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SPORTS EXTRA / BASEBALL '99

Risky Business

Spending Big Bucks for a Big-Name Free Agent Is a Necessary Evil, but Lamentably for Teams Like Dodgers and Angels the Payoff Hasn't Always Been Good

April 04, 1999|ROSS NEWHAN | TIMES STAFF WRITER

With the 1999 season opening tonight, owner Jerry McMorris of the Colorado Rockies looked back on another wild winter of free-agent signings and concluded that a new category had been created.

"It's not just the haves and have-nots anymore," he said. "Now it's the haves, the have-nots and the super media teams in places like New York and the Los Angeles area."

Major league teams spent almost $1.1 billion on free agents during the off-season, with the Angels and Dodgers among seven teams-- Arizona, Baltimore, Texas and the New York Yankees and Mets the others--accounting for more than $800 million of that.

Fox's Dodgers set an industry record with the seven-year, $105-million signing of pitcher Kevin Brown, and Disney's Angels set a club record with the six-year, $80-million signing of first baseman Mo Vaughn.

The Dodgers also signed free agents Alan Mills, $6.5 million for three years, and Devon White, $12.4 million for three years. The Angels also signed Tim Belcher, $10.2 million for two years.

All of those contracts include perks--whether award, performance or appearance bonuses, or Brown's package, which includes award bonuses, 12 cross-country flights on a private jet for his family, and eight premium tickets for Dodger home games.

"I never thought I'd see the day when players would be receiving hotel suites on the road and the use of a plane," said Buzzie Bavasi, the former general manager of the Dodgers and Angels.

"Where does it go from here? Two-bedroom suites and the use of a limo to and from the park? It's really kind of amazing."

Among baseball's top 10 salaries, based on average annual value, the top six were all signed last winter, with Brown No. 1 at $15 million a year and Vaughn No. 2 at $13.3 million.

"I don't know where it ends, but it's certainly not something that's going to go down," former Dodger general manager Fred Claire said of the escalation. "Every contract becomes a benchmark for the next contract, and there's never been a time when the value of a contract was so close to the overall value of a franchise, with both established by market standards."

He referred to Brown's $105-million contract being more than one-third of the $311 million Fox paid Peter O'Malley for the team.

It is a treacherous proposition, of course, but in an era of expansion- diluted talent, "You can't win without signing a free agent or two," Claire said.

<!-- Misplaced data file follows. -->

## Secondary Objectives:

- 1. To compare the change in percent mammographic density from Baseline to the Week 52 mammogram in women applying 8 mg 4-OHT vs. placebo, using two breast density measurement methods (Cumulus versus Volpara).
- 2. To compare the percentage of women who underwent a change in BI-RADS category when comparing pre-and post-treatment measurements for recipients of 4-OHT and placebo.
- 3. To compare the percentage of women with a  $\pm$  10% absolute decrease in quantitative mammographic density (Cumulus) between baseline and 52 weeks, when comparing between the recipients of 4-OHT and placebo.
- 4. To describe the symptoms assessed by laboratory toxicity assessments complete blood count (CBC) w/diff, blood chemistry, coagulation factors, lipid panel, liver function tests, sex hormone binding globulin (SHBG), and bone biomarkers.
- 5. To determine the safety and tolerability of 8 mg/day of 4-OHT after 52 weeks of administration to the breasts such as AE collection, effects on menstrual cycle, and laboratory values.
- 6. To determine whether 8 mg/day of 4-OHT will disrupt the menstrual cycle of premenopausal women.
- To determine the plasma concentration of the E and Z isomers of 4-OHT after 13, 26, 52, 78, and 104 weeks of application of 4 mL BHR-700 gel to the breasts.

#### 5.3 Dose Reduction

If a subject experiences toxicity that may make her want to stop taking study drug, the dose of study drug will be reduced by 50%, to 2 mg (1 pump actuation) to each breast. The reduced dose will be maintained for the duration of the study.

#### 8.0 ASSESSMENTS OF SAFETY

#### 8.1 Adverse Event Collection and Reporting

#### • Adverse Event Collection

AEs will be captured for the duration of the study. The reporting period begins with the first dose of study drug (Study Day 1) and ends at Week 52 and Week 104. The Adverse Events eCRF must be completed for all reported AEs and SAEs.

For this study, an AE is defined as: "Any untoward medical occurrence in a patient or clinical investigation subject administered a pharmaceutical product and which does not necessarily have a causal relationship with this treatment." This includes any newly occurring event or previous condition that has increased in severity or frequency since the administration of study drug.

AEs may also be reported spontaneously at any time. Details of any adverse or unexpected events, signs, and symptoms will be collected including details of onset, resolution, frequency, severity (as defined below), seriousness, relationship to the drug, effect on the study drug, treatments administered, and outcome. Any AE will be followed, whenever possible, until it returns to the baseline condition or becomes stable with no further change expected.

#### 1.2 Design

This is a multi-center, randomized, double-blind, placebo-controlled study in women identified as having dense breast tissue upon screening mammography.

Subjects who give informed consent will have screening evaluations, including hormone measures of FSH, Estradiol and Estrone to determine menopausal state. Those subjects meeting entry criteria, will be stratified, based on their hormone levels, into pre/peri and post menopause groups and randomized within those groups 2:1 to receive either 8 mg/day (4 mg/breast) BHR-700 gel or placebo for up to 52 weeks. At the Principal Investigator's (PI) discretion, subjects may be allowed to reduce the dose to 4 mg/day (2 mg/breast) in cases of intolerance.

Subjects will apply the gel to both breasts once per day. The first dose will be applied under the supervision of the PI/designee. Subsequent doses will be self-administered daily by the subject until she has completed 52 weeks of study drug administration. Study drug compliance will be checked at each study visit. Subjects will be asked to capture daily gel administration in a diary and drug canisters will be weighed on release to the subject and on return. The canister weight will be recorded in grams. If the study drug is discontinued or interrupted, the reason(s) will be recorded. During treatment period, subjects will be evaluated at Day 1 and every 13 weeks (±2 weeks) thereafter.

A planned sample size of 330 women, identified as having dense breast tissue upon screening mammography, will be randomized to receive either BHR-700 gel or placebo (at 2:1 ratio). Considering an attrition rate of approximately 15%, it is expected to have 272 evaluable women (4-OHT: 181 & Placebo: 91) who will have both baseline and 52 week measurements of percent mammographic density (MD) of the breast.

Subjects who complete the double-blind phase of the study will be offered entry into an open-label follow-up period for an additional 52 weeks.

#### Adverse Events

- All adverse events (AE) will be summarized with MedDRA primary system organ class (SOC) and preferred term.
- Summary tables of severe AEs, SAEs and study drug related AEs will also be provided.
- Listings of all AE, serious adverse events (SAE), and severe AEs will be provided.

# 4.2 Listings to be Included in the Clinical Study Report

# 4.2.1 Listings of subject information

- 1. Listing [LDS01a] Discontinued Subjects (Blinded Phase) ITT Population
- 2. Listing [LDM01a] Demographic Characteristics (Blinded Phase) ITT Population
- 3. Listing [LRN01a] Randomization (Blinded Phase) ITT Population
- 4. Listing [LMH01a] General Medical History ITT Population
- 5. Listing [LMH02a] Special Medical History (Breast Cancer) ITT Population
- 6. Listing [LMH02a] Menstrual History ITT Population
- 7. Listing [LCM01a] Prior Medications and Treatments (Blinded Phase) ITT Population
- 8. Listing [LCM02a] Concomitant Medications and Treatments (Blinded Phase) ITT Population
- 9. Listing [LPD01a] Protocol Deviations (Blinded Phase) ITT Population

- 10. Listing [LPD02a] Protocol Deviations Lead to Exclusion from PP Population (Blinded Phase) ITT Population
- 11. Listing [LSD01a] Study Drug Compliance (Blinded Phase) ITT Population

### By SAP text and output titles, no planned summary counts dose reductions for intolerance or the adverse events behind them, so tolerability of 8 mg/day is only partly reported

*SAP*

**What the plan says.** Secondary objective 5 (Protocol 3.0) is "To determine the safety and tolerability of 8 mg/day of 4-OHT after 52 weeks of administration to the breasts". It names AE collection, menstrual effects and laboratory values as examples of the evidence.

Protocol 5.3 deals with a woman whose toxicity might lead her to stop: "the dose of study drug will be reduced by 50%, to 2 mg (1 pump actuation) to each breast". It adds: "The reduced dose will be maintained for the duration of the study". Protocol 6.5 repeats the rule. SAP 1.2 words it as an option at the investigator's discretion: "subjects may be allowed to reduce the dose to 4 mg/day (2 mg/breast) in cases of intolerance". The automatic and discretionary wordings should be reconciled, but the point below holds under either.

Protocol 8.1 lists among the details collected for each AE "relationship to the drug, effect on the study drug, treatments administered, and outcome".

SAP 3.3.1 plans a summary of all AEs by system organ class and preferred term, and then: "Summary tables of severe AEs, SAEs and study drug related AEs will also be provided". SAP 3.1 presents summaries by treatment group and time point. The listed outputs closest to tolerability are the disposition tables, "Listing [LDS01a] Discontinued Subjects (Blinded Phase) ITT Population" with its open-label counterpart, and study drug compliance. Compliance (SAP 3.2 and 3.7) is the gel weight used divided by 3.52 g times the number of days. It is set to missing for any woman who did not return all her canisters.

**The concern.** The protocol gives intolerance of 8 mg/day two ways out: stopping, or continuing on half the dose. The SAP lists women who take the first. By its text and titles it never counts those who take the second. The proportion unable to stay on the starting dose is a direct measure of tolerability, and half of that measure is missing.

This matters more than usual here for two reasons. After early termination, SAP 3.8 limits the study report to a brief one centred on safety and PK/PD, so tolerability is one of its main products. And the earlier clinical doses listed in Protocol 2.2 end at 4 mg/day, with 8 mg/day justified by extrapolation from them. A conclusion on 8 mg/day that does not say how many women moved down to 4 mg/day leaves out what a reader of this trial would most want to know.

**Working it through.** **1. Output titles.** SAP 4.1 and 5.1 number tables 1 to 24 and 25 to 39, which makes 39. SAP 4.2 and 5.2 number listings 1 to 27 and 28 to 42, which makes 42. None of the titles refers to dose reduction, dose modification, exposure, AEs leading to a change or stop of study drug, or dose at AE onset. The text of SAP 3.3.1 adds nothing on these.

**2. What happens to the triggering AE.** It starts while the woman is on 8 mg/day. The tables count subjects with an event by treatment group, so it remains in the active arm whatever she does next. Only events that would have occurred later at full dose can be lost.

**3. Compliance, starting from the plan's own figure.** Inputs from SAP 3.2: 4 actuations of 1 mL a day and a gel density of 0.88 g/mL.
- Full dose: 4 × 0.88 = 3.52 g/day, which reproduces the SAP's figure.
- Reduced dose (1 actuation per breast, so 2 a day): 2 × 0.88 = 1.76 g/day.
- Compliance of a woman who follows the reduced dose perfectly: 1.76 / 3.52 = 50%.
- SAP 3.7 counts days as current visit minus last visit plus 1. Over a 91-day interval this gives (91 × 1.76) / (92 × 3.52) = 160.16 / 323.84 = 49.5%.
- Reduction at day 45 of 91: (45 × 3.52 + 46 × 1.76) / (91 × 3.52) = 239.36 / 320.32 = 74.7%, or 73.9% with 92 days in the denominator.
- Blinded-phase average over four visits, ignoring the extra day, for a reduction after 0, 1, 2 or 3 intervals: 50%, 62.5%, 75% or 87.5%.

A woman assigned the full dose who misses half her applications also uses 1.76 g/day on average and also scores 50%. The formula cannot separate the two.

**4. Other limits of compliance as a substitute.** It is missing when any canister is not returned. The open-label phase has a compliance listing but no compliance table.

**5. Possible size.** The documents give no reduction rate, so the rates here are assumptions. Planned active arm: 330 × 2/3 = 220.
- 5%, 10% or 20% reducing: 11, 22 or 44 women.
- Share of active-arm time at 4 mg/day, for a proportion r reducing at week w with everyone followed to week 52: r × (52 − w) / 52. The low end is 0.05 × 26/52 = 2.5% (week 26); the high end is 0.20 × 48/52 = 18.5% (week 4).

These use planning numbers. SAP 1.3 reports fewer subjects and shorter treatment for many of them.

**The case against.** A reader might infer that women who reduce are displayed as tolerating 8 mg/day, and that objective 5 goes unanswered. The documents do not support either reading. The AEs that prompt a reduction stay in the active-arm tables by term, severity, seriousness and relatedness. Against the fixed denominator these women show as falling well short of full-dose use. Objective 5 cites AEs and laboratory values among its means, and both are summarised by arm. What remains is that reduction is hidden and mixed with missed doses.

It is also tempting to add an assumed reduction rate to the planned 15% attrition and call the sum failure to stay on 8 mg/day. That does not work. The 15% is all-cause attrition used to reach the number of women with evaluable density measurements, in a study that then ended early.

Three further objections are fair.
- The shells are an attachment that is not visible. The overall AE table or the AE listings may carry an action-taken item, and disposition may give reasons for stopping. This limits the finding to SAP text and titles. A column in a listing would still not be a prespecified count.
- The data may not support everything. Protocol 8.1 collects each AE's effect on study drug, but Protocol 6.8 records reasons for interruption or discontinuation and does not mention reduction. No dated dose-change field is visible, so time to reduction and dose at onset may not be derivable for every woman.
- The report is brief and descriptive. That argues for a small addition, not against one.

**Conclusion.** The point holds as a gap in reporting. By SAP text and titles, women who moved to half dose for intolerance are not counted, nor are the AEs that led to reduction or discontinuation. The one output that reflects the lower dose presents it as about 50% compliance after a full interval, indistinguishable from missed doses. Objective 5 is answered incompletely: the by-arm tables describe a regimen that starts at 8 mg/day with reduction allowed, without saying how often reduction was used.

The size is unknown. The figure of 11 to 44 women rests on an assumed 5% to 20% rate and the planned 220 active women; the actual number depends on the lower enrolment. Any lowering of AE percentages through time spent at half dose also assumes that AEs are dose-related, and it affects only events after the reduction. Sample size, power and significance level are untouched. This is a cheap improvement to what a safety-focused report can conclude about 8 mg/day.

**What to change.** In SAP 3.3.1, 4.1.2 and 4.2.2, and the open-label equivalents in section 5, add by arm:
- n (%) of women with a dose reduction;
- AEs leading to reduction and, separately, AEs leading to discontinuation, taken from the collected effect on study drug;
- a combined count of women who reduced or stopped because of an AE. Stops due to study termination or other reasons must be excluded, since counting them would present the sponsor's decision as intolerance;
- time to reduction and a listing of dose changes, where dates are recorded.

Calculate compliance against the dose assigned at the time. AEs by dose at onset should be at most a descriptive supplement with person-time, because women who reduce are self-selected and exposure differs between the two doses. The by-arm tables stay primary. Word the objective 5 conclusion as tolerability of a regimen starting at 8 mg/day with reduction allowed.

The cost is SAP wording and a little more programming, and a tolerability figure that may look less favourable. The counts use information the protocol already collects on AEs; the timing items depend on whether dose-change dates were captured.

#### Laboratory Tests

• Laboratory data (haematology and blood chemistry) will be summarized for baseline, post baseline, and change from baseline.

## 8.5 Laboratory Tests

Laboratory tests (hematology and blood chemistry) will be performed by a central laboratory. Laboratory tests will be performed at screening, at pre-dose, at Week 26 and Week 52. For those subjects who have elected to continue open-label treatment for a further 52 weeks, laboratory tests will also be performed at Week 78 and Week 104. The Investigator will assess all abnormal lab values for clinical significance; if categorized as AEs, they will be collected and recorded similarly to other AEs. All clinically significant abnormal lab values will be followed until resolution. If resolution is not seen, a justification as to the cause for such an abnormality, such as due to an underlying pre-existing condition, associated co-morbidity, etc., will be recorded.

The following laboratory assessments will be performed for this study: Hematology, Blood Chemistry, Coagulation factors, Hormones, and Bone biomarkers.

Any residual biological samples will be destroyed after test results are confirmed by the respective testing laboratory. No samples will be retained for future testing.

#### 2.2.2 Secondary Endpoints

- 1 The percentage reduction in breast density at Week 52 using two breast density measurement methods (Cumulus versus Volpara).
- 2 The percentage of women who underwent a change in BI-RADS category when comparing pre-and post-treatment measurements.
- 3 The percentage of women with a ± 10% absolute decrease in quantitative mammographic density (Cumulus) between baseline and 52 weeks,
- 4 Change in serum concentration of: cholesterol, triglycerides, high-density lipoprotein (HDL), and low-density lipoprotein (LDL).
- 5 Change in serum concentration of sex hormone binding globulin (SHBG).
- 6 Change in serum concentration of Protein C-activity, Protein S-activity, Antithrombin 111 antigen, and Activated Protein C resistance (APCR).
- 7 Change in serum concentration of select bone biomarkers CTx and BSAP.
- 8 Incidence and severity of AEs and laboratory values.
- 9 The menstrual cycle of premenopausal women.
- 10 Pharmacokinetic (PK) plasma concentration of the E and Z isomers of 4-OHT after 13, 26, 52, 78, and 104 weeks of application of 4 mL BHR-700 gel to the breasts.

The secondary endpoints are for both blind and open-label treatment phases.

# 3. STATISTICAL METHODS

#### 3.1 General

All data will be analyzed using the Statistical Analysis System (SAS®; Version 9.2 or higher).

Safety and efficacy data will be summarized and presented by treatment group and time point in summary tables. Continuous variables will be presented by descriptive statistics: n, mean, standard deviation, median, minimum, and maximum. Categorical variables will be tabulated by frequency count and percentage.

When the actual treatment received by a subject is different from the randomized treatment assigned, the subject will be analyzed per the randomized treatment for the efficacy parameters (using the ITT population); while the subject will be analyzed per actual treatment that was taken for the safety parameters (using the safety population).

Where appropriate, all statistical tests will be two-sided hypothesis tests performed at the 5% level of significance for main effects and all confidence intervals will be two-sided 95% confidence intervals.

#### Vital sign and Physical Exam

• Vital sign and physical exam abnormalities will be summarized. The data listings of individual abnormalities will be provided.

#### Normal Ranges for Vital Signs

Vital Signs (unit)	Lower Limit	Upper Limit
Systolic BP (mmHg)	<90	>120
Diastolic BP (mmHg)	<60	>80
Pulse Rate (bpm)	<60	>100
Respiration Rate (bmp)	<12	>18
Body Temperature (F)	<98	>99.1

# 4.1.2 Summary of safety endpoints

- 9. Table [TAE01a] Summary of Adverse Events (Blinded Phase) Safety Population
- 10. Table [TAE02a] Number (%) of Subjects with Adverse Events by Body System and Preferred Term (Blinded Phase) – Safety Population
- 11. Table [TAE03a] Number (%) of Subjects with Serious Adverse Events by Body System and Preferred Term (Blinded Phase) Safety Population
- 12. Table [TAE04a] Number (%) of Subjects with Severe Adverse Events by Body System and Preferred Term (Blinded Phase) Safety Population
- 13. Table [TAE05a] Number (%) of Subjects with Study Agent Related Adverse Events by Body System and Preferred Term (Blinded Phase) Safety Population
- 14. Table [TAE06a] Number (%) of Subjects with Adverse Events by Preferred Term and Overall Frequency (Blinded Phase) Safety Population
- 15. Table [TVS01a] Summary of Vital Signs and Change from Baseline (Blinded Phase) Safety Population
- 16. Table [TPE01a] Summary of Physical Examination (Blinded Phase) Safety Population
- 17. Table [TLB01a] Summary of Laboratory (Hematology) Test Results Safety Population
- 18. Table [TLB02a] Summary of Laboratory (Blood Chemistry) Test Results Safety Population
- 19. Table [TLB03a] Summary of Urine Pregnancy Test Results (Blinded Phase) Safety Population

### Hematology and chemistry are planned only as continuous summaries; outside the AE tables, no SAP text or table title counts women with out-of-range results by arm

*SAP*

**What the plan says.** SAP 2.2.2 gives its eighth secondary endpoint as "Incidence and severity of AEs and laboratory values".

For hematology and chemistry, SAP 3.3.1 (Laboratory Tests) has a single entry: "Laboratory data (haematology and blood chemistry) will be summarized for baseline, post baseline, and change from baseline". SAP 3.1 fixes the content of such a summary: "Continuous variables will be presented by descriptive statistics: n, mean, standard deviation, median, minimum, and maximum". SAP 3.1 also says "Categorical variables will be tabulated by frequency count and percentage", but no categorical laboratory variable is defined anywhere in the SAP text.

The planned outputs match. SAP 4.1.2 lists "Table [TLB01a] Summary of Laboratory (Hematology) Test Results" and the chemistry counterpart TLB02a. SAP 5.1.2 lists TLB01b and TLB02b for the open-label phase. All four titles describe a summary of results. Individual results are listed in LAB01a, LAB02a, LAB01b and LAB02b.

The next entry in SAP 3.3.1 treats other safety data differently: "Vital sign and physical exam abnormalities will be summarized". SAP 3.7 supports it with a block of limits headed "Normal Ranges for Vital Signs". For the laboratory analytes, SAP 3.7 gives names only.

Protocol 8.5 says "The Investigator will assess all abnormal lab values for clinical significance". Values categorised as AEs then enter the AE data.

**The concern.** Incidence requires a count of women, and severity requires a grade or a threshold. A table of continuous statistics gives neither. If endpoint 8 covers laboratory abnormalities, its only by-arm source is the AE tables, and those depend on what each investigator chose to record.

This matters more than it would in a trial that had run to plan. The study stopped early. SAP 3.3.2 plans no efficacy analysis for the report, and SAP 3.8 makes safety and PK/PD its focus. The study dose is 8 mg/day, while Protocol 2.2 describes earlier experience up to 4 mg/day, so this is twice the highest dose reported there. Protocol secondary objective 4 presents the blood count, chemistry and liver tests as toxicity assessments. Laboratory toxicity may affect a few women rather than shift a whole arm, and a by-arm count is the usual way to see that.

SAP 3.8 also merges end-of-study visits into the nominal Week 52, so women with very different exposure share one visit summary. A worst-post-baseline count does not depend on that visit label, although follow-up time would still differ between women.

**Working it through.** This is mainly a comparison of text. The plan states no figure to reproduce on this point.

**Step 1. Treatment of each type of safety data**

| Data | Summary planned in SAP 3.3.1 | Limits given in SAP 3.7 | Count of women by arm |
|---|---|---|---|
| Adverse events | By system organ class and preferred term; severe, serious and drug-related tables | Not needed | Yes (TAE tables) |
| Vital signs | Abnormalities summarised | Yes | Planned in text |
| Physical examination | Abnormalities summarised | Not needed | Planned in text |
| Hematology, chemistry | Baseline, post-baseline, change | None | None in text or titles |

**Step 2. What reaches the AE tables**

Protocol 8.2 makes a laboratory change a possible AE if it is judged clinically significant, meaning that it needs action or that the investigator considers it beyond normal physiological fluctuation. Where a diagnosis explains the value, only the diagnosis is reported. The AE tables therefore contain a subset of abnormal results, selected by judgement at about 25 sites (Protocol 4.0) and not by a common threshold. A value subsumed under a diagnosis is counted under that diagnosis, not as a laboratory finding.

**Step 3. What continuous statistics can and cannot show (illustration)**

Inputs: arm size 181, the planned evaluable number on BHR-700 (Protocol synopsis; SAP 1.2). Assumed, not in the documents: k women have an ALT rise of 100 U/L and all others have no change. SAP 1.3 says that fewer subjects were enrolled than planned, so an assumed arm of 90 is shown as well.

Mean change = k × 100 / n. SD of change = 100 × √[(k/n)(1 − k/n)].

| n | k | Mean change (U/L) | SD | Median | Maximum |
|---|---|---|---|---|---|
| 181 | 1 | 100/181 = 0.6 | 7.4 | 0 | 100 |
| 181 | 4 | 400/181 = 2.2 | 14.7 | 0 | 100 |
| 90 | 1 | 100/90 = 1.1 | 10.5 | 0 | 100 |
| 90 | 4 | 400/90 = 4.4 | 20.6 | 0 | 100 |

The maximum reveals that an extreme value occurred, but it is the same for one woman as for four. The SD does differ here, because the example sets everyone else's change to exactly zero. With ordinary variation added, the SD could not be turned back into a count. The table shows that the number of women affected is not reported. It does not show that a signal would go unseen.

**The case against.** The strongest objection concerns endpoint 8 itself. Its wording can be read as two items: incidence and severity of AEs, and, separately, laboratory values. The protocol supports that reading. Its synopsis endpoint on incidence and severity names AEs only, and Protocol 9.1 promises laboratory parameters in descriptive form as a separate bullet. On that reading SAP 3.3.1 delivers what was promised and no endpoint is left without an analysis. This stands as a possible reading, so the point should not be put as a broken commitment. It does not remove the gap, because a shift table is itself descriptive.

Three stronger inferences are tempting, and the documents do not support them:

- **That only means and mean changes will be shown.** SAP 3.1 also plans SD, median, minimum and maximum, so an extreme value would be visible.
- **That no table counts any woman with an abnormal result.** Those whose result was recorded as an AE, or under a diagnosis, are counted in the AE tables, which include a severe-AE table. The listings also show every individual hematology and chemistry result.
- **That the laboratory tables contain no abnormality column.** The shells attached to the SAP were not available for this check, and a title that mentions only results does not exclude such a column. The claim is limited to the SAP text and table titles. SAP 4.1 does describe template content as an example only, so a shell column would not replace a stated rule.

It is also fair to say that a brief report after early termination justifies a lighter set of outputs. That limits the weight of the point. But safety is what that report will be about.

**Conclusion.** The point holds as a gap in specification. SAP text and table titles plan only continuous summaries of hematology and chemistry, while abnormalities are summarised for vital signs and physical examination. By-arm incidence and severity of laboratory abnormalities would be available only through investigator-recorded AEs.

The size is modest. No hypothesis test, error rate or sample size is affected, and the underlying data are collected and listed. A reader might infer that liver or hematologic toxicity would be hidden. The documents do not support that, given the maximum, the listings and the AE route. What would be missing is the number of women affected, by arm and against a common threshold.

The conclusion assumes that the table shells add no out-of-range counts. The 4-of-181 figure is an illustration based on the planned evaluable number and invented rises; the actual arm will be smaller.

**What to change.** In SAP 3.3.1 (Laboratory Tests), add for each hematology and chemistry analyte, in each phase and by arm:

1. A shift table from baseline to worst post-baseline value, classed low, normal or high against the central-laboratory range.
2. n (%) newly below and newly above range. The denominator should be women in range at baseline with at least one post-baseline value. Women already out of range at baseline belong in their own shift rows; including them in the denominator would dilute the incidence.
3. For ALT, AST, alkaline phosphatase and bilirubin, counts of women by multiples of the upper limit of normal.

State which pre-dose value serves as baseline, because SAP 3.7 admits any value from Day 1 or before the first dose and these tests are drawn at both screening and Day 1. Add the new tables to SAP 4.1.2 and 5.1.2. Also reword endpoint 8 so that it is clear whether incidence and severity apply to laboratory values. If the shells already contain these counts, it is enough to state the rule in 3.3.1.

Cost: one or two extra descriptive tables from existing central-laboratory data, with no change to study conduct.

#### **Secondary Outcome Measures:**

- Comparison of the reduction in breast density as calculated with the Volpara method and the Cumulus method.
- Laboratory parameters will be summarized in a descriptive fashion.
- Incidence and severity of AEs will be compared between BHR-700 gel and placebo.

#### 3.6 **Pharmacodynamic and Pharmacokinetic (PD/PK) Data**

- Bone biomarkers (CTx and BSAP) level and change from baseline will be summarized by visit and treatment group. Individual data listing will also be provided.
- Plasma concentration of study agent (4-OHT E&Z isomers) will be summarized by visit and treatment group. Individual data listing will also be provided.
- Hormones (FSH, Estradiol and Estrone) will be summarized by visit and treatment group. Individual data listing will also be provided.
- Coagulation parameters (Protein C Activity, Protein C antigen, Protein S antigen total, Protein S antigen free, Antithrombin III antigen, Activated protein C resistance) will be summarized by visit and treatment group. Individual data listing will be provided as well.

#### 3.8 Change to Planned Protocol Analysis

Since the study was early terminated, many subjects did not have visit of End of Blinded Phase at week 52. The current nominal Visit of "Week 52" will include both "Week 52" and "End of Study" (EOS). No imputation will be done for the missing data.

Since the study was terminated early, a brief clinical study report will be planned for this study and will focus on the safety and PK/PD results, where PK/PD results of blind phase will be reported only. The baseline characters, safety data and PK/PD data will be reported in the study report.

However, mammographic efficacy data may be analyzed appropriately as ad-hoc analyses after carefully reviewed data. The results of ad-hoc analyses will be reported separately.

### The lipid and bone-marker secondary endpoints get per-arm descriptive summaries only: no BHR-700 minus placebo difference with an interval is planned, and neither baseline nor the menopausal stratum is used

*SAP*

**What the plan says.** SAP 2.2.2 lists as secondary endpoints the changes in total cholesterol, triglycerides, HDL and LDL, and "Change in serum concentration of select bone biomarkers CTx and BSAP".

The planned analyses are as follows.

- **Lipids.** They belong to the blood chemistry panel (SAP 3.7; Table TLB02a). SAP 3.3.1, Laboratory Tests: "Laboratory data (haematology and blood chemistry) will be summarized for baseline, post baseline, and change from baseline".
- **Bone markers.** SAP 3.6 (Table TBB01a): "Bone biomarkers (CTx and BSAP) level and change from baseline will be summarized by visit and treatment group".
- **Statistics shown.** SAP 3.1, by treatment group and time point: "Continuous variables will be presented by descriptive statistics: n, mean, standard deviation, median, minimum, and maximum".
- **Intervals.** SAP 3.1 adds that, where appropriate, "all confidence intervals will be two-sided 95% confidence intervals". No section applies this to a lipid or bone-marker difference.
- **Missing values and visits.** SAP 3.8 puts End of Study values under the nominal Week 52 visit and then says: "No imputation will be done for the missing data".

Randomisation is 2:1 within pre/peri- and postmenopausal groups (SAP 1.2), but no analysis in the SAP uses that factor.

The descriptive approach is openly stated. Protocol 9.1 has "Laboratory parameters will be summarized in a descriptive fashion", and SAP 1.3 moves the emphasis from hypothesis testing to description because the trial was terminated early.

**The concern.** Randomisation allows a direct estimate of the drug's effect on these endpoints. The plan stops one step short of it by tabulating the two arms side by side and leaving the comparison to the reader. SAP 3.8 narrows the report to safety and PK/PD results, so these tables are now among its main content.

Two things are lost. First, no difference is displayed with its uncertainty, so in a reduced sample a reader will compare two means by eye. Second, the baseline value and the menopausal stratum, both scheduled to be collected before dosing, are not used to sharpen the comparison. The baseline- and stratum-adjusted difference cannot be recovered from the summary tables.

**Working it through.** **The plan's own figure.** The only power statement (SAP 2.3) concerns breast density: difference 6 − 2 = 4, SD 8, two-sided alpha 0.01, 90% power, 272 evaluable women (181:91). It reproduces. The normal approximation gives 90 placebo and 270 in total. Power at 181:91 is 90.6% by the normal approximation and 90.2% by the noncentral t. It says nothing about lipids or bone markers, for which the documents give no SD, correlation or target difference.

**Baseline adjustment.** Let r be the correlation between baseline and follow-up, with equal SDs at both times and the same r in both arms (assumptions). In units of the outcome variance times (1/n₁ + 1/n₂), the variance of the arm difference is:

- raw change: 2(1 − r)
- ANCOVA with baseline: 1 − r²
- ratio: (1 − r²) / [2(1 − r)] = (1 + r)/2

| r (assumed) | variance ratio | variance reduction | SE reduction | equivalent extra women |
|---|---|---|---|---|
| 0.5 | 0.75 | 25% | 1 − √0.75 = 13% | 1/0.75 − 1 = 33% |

"I mean, it's nearly impossible to build a contender without filling a void that the farm system can't fill.

"If you say that payroll doesn't matter, that you can still win simply through good scouting, development and trades . . . well, give me an example."

It is a familiar theme now. Of the teams with the 15 lowest payrolls in 1998, only the Toronto Blue Jays had better than a .500 record. The eight that qualified for the playoffs all ranked among the top 12 in payroll.

Claire's Dodgers failed to win with a 1998 payroll of $48 million.

Now Kevin Malone's Dodgers will try with a payroll of more than $80 million.

Behind Mark McGwire's 70 home runs and the New York Yankees' 125 wins and the spectacular performances of 1998, the widening disparity in payroll, revenue and competitive balance led to Commissioner Bud Selig's appointment of a blue-ribbon committee to study baseball's economics. There is a mounting fear that management's renewed demand for salary restraint will produce another work stoppage when the bargaining agreement expires after the 2001 season.

The Dodgers and Angels, in the meantime, have put their hopes and checkbooks on the line. How to measure the payback on contracts of the Brown and Vaughn magnitude?

"The only way is if a player fulfills the terms of the contract and also gets his team to the postseason," Claire said. "If all that falls into place, you can say it was a worthwhile contract."

There are also the ancillary rewards.

Besides a national spotlight and the impact their credibility and tenacity will have on teammates, Brown and Vaughn are expected to significantly boost attendance and broadcasting revenue, as Darryl Strawberry did with the Dodgers and Reggie Jackson with the Angels.

Neither club has ever plunged this deep, but both have experienced the risks and rewards of free agency.

How to rank those previous signings? A difficult proposition.

Many seemed to make sense at the time but simply didn't pan out because of injury or performance.

A few stand out--both good and bad.

For the Dodgers, certainly, their return to the market took an act of courage, given the results of their first foray.

In the winter of 1979, then- general manager Al Campanis, responding to O'Malley's urging, signed Minnesota Twin starting pitcher Dave Goltz to a six-year, $3-million contract and Baltimore Oriole relief ace Don Stanhouse to a five-year, $5.1-million contract.

Measured against Brown's

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